The Case for Subsurface Storage of Water in Agricultural Basins
University of California, Davis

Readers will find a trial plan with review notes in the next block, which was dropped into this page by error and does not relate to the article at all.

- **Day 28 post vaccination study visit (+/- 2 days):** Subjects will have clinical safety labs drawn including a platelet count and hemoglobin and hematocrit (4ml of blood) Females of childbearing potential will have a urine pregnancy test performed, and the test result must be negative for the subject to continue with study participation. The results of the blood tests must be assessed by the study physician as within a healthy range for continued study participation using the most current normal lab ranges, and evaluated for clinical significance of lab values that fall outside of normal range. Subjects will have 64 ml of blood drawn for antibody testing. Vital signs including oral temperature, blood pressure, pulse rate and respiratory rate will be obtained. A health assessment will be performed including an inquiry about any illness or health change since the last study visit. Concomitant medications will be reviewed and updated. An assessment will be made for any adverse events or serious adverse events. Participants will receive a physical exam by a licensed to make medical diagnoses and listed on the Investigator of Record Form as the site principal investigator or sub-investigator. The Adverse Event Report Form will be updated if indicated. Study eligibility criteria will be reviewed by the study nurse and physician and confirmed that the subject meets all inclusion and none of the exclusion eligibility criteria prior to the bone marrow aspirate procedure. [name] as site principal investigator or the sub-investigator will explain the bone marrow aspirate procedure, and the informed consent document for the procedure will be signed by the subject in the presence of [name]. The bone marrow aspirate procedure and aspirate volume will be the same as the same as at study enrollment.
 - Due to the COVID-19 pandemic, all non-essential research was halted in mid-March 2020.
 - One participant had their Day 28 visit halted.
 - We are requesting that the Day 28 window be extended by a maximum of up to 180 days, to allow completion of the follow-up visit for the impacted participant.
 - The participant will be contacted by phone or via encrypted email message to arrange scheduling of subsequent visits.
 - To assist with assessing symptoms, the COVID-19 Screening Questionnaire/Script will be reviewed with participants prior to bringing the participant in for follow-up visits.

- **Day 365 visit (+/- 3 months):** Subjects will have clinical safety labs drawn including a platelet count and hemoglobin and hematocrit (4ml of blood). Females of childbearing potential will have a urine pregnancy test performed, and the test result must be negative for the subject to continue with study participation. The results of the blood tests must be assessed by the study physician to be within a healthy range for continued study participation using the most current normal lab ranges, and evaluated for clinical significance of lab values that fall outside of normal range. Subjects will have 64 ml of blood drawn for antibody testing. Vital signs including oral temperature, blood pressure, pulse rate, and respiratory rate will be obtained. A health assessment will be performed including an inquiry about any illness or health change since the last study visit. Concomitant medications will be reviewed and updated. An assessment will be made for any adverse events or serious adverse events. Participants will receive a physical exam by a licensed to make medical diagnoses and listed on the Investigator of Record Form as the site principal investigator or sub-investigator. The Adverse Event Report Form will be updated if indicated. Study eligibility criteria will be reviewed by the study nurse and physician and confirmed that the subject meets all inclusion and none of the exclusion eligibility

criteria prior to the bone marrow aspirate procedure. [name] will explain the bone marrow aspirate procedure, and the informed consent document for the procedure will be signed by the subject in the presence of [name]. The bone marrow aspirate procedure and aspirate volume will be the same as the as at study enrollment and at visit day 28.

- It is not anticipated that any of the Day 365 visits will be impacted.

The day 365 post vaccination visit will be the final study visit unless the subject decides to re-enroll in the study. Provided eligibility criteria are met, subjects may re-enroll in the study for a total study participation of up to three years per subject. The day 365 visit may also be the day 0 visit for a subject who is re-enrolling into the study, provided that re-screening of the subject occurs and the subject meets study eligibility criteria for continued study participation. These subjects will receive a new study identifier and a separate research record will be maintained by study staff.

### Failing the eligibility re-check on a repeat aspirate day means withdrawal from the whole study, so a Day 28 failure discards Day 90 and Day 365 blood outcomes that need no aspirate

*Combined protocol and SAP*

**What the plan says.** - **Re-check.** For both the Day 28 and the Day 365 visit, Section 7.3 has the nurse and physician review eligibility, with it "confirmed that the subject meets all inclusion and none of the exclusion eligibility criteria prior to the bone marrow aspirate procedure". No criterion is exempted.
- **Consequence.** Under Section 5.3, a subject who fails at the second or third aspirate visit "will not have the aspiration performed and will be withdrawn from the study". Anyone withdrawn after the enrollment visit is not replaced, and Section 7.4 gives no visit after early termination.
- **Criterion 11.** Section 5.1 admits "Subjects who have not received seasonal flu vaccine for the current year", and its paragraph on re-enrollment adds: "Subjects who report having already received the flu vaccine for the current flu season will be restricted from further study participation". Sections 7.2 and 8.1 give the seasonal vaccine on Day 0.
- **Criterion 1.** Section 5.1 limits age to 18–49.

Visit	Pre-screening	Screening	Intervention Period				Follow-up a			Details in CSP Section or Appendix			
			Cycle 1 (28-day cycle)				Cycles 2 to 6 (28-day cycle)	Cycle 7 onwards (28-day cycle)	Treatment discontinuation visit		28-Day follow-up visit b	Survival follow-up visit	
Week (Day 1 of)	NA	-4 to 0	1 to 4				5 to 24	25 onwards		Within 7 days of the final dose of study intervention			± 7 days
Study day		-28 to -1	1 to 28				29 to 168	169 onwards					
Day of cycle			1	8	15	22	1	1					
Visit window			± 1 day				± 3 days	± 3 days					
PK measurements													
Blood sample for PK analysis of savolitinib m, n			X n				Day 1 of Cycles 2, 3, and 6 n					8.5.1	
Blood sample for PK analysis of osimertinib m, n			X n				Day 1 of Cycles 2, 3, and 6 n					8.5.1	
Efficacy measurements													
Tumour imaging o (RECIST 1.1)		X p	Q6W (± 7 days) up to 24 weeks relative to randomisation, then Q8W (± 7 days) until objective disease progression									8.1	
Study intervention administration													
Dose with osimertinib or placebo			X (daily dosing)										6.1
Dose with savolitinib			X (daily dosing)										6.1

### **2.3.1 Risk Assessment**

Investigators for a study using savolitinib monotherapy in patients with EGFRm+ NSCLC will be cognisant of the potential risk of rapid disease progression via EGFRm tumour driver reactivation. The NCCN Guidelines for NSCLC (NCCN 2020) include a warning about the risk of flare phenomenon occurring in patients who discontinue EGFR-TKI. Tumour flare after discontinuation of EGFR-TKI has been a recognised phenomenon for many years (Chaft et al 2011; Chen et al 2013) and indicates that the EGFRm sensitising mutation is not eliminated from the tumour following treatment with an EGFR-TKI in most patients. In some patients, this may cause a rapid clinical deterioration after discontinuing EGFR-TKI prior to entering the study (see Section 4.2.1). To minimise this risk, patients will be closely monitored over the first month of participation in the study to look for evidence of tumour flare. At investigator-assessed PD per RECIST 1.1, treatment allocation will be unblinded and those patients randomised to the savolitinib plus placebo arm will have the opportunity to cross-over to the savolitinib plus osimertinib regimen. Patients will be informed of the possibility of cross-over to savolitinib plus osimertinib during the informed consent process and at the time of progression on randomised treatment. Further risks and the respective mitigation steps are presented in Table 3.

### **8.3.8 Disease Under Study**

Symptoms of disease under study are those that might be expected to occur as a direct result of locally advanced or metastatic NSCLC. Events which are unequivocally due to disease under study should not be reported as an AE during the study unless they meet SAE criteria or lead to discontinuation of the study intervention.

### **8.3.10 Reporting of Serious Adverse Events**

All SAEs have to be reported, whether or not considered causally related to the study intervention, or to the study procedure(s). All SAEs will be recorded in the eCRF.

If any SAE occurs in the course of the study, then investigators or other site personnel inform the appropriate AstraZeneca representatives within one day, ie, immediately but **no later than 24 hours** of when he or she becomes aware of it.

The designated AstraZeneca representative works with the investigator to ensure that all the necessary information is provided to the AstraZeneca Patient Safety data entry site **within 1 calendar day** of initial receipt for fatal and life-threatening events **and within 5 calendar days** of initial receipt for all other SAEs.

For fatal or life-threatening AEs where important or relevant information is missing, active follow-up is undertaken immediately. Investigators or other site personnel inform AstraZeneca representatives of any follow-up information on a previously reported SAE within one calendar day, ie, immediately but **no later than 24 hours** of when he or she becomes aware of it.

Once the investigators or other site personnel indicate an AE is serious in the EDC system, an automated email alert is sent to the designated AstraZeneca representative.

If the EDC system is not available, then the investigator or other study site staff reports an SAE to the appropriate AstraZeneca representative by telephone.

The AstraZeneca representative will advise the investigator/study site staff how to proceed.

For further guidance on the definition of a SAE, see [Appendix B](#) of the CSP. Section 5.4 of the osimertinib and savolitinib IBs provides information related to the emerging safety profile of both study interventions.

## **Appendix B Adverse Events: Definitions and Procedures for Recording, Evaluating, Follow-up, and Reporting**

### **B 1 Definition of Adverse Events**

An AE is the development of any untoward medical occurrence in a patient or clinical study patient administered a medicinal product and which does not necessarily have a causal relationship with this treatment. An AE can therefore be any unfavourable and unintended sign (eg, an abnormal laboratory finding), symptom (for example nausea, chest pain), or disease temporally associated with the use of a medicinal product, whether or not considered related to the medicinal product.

For most of human history, water supplies have come predominantly from existing surface water bodies, and in more recent decades, from engineered reservoirs. As population and hence demand for water grew, more and bigger surface storage projects were constructed, including conveyance structures for wheeling water long distances. As the Green Revolution and the associated large increase in food production ramped up during the middle part of the 20th century, the irrigation water needed for the revolution came initially from surface storage systems, but in the second half of the century groundwater development was increasingly used to satisfy demand. This system, with managed water storage being done mainly with surface reservoirs, and groundwater being used to supplement increasingly larger fractions of the water supply, is becoming increasingly unreliable because of groundwater overdraft and groundwater quality degradation. Furthermore, in many agricultural basins, the irrigation and urban water demands are no longer being met by the existing water stores, with simultaneous, severe depletion of both the surface and subsurface stores of water during droughts. Even moderate amounts of groundwater production have caused significant reductions in lakes, rivers and wetlands that were previously sustained by groundwater discharge, while also in effect converting many basins into closed hydrologic basins in which most of the water exits by evapotranspiration of applied irrigation water. In these newly closed hydrologic basins, just as in other closed basins such as Death Valley and the Great Salt Lake, groundwater salinization is inevitable. Resolving the storage problem and water security in the face of drought can be accomplished by long-term planning and alternative land management that produces much greater groundwater recharge during wet years and a greater emphasis on subsurface storage instead of the traditional emphasis on surface storage. In turn, such a reimagining of our water storage systems is the only path toward (1) reversing the ongoing declines in regional groundwater quality caused by non-point source contamination from irrigation water and hydrologic basin closure, and (2) recovering some the ecosystem functions that were formerly supported by the underlying groundwater systems being sufficiently ‘full’ of water to discharge to the surface. In short, neither the quantity nor the quality of groundwater in many agricultural basins is sustainable unless those basins are used much more proactively for subsurface storage, which would in turn have significant benefits for the surface ecology and environmental quality.